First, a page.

Jurupa Hills High School is the fifth comprehensive campus for the suburban Fontana Unified School District and this unique campus marks a decidedly different approach to design, curriculum delivery and sustainability. A committee of District staff, community and student stakeholders provided input and direction at each step of the design process.
The 275,000 sf complex is completely housed under one roof, which is rare for the region. This approach allowed the District to acquire less land (an often overlooked sustainable feature) while still constructing a facility which shields the students, faculty and staff from the routinely 100 degree heat and 70 mph winds that impact the site.
The heart of the campus is the 400 foot long, two-story, sky lit mall which connects the academic and public spaces. The campus floor plan allows the office, gymnasium, theater, lecture hall and cafeteria to be used independently by spectators, patrons and visitors without opening the remainder of the academic areas. Each quasi-public program element has its own dedicated exterior entry that is segregated from the central mall. The lecture hall sits at the front of the school and can house the entire JHHS staff for meetings and in-services. It has its own dedicated restrooms and a/v control spaces. The 500 seat theater features a working fly-tower, scenery shop and catwalk system whose unique design allows for performer, technicians and instructors to circulate around the entire venue without returning to the stage floor level.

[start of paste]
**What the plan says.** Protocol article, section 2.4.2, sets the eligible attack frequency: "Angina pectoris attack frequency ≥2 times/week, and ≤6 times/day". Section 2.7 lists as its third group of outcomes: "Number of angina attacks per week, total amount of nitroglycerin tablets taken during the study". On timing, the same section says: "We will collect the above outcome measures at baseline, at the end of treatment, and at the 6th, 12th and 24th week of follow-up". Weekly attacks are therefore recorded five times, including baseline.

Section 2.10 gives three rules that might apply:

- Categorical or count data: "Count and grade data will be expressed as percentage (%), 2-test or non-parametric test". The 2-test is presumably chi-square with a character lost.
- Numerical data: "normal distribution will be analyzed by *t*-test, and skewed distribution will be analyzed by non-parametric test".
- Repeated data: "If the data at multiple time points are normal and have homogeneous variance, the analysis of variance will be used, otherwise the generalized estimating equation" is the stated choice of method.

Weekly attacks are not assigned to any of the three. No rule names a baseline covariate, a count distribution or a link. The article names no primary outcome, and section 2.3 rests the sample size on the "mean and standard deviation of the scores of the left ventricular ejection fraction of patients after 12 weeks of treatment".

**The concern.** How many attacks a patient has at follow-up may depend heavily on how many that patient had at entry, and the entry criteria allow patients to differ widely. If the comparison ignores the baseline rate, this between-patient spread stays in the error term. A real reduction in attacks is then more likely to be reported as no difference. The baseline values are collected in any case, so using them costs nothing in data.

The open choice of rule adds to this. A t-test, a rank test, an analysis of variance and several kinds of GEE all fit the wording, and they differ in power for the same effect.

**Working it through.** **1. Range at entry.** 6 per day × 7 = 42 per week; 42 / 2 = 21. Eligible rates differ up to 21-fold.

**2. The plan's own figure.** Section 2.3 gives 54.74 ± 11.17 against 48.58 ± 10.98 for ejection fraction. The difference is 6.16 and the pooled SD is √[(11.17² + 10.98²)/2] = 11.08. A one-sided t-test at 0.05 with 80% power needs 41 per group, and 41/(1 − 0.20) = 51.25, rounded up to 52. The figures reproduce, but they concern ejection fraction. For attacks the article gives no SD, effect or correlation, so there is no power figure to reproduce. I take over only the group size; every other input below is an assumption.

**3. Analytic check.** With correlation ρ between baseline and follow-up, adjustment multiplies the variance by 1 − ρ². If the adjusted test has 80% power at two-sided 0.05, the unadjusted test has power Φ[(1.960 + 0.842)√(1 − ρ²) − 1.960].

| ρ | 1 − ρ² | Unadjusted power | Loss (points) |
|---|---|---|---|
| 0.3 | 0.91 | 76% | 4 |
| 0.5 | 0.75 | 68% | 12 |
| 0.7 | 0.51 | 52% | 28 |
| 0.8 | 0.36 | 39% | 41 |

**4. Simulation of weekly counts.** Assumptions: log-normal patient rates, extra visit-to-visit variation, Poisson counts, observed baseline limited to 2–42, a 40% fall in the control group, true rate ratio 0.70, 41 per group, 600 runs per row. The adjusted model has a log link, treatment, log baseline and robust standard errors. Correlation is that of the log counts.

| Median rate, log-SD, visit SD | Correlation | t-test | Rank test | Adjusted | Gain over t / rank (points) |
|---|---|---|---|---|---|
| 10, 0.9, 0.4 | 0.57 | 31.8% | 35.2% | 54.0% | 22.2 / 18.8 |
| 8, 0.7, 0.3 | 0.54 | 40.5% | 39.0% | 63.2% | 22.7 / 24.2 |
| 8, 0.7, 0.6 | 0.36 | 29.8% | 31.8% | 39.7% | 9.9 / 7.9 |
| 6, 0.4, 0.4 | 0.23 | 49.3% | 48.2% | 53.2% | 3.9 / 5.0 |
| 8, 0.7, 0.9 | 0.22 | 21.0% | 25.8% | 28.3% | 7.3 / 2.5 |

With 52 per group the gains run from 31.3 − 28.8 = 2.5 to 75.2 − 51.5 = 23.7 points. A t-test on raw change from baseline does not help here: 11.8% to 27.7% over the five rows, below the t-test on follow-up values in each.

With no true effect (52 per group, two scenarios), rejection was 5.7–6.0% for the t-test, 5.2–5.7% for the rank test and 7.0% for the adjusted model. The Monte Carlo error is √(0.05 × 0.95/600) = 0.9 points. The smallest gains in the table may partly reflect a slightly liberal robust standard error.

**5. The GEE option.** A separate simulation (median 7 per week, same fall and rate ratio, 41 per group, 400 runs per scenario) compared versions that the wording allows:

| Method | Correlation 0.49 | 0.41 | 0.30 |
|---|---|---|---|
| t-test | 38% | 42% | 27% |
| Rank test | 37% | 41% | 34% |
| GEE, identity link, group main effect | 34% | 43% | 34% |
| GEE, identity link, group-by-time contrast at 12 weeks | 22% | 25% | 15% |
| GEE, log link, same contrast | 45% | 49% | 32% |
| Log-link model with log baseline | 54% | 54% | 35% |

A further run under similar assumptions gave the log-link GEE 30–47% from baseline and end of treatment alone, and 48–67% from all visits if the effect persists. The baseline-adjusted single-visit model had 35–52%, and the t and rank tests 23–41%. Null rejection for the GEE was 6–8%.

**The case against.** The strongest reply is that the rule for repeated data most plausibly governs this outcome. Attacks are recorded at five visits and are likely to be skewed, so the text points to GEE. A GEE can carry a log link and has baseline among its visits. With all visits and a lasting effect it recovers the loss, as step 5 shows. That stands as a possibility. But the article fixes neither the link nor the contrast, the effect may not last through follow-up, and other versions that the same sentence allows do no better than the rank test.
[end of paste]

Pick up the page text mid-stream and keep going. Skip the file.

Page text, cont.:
Academic classrooms and labs are distributed into four focused wings, each with its own staff office, student center, and conferencing spaces. One wing houses the District’s Informational Technology Magnet Program. This wing can also be secured from the rest of the campus so that students from throughout the district can utilize its unique instructional spaces without necessarily mingling with the rest of the student body. The magnet program spaces include a fully functioning TV studio, computer graphics labs and a state-of-the-art Cisco video conferencing center.
Concrete masonry was chosen as the primary construction material due to its excellent thermal mass properties and its unmatched durability in high traffic areas. The district has a long history with masonry construction and the material is readily available from local manufacturing plants thus reducing shipping costs and time. The two-story compact plan reduces the building’s exposure to the harsh inland sun, however, the narrow floor plate and instructional wing configuration allows abundant natural light into every space in the school. The structure’s south facing windows include exterior sun shades while the north facades feature flush insulated glazing.
Acting ahead of the school security curve the District included an access control system in the design. All of the school’s public areas are monitored by a video surveillance system and every door in the school is outfitted with an electronic ‘smart’ lock which keeps a detailed record of access and egress. If needed, the entire campus can be ‘locked down’ with the stroke of a keyboard from the main office.